From the Inter-testament writings we have Tobit 14:6-8 and 2 Maccabees 12:43-45. However, 2 Maccabees 12:43-45 is an interesting passage:
“He also took up a collection, man by man, to the amount of two thousand drachmas of silver, and sent it to Jerusalem to provide for a sin offering. In doing this he acted very well and honorably, taking account of the resurrection. For if he were not expecting that those who had fallen would rise again, it would have been superfluous and foolish to pray for the dead. But if he was looking to the splendid reward that is laid up for those who fall asleep in godliness, it was a holy and pious thought. Therefore he made atonement for the dead, that they might be delivered from their sin.”2 Maccabees 12:43-45 (RSV)
2 Maccabees 12:43-45 does more than just confirm (with the addition of other passages) that the dead are in some sort of soul-sleep or spiritual hibernation. It also strongly suggests that even after death (and before the End Times) that there is still hope for salvation. It suggests that those who have died “unsaved” still have a chance for salvation.
Now - and we must be careful here - it implies these things but does not directly state nor teach it. However, having said that, this passage does introduce the possibility of some sort of Purgatory, or the potential of Sheol actually being Purgatory, a place or state of possible purification. So the question must be asked, do the “unsaved” dead have any hope for salvation? 2 Macc. 12:43-45 definitely confirms “soul-sleep” and possibly some sort of purgatory. However, if Jesus taught that the opportunity to repent was cut off at death then this isn’t a possible interpretation.
Are the Spiritual Realms (a place of activity) and Sheol (a place of the dead and inactivity) the same? No, there is no scriptural indication or reason to believe so. Sheol is a place of waiting and rest, a place of “soul-sleep” or spiritual hibernation. So the “spiritual realms” (or “heavenly realms”) are not Sheol. But is Sheol and Purgatory the same? Does Jesus teach that the voluntary opportunity to repent is cut off at death? Does He teach that an external intervention after death is impossible – a posthumous intervention towards salvation?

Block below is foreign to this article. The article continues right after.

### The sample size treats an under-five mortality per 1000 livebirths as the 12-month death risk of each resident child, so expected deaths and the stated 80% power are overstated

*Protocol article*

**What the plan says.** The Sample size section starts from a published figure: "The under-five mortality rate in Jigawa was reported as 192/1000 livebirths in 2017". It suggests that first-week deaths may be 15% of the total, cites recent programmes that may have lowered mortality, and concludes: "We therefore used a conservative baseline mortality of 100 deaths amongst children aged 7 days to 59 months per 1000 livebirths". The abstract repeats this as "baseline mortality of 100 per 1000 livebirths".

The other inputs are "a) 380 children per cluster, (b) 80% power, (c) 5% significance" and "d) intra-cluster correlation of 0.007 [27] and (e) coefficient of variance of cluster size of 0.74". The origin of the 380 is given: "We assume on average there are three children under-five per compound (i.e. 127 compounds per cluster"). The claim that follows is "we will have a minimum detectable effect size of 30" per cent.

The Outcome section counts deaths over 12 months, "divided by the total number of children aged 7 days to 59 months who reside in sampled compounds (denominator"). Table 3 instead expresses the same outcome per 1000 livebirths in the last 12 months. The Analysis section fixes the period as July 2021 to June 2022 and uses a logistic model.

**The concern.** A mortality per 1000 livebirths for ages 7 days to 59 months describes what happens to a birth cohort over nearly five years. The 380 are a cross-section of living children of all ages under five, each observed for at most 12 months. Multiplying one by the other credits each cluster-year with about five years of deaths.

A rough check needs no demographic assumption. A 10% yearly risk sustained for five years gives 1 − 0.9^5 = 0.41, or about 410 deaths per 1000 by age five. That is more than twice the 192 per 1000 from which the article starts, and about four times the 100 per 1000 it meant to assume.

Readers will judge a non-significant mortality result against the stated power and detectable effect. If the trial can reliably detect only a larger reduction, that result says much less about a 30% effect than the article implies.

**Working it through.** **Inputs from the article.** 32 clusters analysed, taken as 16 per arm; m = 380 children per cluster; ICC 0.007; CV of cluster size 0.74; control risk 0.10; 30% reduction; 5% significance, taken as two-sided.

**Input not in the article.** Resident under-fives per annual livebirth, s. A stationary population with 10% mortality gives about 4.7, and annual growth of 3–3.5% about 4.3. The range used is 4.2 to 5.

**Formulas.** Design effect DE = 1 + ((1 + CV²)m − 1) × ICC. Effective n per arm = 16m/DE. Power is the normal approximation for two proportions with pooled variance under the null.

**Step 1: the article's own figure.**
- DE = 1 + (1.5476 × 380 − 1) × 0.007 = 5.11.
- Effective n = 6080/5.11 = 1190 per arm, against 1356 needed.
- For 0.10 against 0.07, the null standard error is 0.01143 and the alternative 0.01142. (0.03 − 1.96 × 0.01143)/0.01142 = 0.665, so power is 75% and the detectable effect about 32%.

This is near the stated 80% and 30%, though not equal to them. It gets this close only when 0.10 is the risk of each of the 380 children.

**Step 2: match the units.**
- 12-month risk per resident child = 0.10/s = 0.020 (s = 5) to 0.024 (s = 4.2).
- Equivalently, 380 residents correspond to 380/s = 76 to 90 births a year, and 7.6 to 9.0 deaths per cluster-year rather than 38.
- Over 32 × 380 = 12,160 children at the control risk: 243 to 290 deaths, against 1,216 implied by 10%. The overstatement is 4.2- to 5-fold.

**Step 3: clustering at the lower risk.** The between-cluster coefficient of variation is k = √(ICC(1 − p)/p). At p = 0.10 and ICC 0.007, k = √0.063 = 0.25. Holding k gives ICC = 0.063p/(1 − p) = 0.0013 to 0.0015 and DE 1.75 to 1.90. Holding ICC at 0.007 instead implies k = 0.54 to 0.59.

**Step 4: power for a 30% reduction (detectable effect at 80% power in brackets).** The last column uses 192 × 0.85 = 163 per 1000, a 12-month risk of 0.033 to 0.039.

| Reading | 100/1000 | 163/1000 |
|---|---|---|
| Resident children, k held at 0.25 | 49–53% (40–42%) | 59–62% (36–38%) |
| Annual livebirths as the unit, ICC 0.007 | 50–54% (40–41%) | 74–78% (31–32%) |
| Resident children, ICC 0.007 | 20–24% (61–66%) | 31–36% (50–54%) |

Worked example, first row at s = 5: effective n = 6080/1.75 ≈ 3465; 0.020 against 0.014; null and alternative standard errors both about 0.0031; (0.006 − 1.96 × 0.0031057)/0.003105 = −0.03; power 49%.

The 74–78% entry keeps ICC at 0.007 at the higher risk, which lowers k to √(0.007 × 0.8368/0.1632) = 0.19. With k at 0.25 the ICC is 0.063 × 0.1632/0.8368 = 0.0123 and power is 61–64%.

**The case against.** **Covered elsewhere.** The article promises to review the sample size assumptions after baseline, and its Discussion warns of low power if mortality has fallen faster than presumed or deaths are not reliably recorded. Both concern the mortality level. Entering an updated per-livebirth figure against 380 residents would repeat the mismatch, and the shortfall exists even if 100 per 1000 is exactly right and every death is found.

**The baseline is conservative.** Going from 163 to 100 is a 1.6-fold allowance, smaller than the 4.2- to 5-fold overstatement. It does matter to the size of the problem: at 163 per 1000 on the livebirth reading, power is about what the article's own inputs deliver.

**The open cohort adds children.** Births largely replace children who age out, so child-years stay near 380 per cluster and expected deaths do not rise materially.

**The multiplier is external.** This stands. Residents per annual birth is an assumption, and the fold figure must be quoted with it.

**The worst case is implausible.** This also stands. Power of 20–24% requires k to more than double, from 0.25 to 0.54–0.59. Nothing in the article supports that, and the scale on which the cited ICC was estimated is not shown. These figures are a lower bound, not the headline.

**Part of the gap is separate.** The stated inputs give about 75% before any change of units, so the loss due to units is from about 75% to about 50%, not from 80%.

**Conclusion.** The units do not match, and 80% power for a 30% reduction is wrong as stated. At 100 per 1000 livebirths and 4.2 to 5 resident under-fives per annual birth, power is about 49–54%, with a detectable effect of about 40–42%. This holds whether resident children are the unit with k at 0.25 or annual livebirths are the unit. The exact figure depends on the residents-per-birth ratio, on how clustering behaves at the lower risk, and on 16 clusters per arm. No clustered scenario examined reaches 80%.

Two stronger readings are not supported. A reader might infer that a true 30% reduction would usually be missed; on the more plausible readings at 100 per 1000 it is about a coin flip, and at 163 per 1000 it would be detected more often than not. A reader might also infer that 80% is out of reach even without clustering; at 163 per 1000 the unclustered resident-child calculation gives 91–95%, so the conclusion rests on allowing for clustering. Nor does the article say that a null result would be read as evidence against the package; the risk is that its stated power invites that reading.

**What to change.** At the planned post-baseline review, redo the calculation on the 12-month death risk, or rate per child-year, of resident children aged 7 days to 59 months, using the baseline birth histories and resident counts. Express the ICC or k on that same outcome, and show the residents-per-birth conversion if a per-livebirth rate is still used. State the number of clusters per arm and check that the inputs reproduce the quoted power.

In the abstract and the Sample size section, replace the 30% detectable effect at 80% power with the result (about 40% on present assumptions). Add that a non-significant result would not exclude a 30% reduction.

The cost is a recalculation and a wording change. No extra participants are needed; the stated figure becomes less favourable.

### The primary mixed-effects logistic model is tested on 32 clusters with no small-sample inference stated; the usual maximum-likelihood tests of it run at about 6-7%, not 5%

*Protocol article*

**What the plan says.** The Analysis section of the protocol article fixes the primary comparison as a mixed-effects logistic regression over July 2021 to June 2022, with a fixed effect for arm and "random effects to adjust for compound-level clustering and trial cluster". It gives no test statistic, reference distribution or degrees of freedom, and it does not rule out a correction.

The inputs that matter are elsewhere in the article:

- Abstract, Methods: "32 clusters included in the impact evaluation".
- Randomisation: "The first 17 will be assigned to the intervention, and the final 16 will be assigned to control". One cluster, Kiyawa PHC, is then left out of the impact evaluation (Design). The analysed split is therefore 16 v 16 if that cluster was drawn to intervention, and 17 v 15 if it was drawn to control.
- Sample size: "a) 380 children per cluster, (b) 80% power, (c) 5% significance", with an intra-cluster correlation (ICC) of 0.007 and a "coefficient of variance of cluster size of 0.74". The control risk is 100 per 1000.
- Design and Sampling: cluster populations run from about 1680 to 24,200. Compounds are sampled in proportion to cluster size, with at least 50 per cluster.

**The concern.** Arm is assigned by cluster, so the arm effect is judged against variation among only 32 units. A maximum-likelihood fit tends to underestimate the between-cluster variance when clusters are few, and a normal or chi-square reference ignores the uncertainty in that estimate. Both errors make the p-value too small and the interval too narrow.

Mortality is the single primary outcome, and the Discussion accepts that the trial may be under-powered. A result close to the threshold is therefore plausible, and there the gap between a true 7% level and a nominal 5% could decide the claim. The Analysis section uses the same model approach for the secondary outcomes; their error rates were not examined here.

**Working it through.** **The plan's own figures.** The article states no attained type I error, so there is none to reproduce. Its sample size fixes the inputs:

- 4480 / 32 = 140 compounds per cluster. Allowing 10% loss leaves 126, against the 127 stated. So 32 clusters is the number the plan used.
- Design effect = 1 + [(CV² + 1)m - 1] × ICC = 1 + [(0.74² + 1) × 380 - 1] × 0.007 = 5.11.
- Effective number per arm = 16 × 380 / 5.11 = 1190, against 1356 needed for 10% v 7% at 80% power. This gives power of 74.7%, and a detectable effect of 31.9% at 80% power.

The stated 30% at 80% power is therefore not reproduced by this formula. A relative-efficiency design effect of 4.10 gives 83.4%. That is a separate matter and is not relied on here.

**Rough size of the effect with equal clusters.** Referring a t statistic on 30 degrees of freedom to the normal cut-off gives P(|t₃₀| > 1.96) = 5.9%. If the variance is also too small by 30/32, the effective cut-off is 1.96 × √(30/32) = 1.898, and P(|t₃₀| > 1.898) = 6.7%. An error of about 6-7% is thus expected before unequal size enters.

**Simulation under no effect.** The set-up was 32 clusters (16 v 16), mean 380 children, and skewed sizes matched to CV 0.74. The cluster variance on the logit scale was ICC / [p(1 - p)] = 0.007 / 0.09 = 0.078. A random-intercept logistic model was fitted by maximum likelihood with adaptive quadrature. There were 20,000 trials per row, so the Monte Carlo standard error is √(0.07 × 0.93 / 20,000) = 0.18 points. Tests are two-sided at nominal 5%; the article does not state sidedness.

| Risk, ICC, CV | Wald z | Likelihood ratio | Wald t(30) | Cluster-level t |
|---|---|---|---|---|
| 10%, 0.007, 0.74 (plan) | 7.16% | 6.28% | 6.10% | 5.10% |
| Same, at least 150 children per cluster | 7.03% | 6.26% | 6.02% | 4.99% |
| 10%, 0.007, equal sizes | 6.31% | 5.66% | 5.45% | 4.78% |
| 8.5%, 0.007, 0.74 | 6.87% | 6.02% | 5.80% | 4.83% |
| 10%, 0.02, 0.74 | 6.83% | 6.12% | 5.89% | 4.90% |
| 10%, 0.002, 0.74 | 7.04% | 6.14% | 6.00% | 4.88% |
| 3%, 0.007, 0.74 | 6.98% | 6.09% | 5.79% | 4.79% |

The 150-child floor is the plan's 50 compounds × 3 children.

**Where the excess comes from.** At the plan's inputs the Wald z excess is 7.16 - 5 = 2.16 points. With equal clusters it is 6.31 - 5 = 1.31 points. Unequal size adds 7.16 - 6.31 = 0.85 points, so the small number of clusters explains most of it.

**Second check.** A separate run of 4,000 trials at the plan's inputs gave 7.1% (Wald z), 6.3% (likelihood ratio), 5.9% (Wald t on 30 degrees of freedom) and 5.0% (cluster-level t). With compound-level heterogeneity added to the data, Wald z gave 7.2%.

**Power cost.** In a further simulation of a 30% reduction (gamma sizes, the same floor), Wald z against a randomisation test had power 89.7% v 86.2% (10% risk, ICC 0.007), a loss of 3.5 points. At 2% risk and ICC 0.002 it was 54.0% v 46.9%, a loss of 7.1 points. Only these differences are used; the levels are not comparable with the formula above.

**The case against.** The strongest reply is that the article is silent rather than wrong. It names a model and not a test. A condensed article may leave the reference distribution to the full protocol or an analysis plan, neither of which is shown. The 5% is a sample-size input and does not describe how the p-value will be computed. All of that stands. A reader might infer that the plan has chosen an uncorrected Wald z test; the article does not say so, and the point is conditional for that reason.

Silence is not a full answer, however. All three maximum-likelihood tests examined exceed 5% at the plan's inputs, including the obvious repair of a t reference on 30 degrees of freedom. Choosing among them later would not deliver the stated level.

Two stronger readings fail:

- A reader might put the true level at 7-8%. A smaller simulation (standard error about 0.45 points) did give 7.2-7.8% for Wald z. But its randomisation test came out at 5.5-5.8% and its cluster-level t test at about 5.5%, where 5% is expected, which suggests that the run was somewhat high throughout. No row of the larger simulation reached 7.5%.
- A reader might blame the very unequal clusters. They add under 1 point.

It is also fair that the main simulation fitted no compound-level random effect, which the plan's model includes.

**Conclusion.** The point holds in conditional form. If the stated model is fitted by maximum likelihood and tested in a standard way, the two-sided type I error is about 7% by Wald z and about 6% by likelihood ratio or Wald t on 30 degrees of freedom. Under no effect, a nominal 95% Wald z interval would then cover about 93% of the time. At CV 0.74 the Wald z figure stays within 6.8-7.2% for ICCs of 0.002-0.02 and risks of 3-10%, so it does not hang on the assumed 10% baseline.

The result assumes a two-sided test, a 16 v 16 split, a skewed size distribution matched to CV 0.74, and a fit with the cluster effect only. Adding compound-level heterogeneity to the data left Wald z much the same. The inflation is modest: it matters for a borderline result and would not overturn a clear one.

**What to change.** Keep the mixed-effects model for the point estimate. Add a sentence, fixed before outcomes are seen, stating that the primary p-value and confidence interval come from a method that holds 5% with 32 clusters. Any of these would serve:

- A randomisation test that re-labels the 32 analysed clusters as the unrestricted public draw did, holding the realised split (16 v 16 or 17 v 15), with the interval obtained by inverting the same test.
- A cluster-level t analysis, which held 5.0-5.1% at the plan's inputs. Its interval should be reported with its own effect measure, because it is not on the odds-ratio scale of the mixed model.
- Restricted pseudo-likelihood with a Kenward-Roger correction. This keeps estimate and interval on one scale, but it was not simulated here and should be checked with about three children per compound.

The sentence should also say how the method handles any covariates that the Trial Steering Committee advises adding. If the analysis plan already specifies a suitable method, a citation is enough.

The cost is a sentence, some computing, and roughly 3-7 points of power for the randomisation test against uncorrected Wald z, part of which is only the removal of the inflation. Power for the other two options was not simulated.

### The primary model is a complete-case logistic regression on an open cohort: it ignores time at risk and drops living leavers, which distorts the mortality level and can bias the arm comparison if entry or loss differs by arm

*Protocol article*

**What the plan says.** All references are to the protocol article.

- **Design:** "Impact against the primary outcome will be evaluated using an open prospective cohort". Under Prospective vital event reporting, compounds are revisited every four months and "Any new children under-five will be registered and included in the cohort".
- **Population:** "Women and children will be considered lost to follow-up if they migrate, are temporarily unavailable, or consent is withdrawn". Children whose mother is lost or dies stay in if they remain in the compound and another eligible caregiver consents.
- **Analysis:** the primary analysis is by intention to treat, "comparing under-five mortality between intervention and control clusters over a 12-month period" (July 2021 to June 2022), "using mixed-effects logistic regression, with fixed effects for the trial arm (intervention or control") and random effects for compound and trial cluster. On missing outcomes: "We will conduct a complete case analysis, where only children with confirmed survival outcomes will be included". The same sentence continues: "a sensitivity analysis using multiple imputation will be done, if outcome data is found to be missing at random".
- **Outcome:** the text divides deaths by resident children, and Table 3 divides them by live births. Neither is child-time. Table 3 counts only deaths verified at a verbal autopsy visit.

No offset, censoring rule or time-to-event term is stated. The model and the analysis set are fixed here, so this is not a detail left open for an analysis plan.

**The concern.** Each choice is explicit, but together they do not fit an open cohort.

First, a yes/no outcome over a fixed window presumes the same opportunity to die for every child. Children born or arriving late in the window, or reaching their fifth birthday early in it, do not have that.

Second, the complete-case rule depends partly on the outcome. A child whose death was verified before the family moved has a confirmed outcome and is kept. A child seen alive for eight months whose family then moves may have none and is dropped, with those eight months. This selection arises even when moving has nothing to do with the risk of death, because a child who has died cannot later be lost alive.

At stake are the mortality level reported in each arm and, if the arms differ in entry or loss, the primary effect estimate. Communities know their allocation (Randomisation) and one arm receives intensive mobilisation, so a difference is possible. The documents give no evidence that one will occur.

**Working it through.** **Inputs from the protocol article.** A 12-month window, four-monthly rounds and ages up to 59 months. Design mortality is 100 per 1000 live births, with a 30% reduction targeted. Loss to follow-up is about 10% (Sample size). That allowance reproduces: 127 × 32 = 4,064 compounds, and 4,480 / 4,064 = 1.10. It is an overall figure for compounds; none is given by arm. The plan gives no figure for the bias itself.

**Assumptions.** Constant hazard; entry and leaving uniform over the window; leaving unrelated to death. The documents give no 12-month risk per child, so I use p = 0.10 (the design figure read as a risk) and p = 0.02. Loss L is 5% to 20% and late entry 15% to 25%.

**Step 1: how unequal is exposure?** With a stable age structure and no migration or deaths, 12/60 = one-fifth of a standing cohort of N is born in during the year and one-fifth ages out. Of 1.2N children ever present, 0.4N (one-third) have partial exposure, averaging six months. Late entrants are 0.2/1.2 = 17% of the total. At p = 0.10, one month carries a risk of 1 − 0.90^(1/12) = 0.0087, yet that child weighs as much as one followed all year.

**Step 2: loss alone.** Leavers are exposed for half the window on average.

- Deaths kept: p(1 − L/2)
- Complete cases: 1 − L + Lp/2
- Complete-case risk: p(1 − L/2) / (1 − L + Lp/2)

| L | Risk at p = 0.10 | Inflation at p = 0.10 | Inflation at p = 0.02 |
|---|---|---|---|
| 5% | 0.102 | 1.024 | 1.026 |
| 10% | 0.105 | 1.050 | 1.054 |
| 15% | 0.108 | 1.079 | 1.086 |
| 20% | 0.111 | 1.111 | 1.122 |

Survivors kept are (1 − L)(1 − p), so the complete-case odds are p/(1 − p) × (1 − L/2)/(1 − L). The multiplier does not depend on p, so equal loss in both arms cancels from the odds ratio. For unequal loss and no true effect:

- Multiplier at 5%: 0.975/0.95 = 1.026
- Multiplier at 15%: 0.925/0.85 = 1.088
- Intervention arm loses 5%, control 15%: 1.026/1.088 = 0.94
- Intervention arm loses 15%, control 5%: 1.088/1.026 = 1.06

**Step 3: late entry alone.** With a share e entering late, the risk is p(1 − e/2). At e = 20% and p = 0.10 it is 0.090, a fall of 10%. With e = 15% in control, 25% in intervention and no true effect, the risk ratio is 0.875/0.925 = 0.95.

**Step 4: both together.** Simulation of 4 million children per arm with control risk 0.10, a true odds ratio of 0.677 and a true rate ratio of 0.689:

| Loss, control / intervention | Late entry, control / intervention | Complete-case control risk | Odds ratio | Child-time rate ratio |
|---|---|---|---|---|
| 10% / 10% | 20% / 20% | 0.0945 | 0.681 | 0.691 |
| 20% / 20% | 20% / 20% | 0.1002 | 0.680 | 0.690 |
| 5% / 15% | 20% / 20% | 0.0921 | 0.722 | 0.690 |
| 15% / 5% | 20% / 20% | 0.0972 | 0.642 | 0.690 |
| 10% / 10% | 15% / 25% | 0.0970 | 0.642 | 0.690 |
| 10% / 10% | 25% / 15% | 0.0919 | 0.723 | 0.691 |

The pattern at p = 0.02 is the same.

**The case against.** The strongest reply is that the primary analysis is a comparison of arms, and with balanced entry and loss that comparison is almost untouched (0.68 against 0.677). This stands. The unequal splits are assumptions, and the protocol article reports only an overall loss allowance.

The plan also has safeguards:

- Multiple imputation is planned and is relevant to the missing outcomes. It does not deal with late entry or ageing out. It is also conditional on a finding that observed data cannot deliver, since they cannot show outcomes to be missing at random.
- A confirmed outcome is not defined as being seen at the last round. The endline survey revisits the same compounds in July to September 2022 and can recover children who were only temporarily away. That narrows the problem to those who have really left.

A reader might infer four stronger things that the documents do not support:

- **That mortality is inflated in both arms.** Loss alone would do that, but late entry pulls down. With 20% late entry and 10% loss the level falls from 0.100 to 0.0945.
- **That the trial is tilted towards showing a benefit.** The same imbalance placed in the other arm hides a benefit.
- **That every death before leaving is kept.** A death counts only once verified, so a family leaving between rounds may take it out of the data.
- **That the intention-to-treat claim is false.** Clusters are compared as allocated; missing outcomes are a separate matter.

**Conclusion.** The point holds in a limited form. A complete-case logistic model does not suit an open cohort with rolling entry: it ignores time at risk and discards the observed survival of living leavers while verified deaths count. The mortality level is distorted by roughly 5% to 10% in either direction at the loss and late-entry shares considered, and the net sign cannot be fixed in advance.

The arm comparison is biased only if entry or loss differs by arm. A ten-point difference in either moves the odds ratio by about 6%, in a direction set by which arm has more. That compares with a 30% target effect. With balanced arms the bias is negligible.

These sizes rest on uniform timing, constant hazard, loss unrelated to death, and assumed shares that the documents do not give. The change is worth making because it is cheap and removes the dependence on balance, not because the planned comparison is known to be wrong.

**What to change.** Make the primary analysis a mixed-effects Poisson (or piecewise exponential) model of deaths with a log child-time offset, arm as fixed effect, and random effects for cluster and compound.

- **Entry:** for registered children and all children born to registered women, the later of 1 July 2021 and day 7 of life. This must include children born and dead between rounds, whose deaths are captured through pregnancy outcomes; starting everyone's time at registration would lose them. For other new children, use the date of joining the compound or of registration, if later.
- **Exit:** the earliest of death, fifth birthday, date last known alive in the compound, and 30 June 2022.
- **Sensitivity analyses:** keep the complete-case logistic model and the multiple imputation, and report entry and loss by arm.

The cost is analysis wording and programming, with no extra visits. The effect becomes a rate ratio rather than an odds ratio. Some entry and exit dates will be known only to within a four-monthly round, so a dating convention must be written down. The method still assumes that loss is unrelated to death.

The Sleep of Sheol vs. Direct Bodily Ascension
If the dead go down into the sleep of Sheol, then how can we explain those figures that directly bodily ascended to Heaven? How do we explain Enoch (Gen. 5:24), Elijah (2 Kings 2:11), and Jesus?
In 1 Samuel 28:11-20, Samuel was “called up” from his “sleep” in Sheol by the Witch of Endor; confirming both Sheol and “soul-sleep”.
However, in the Transfiguration (Mat. 17:1-8, Mark 9:2-8, & Luke 9:28-36) both Moses and Elijah were present which seems to be a contradiction. Elijah did not go down into “the sleep of Sheol”, but was ascended directly and bodily into Heaven. How could he have been present at the Transfiguration? We know that the dead may be “called up” from their “sleep in Sheol” from 1 Samuel 28:11-20. But can someone who was directly ascended into Heaven (not the “heavenly realms) be “called up” or “summoned”?
In the Transfiguration if both Moses and Elijah were called up from the dead (which is the common interpretation), what could Jesus be talking to them about? If Moses was called up from Sheol (a place of no activity, no interaction – of rest, waiting, and sleep) what could possibly be the point of a conversation? Jesus – especially in His Transfiguration, (which I feel is more closely approaching that state of the Divine Logos ) is “shedding” His self-imposed limitedness, has absolutely nothing to gain or learn from Moses. In fact, the conversation’s only purpose could be for revelation to Moses. But again, revelation for what purpose considering where Moses was “summoned” from and returning to.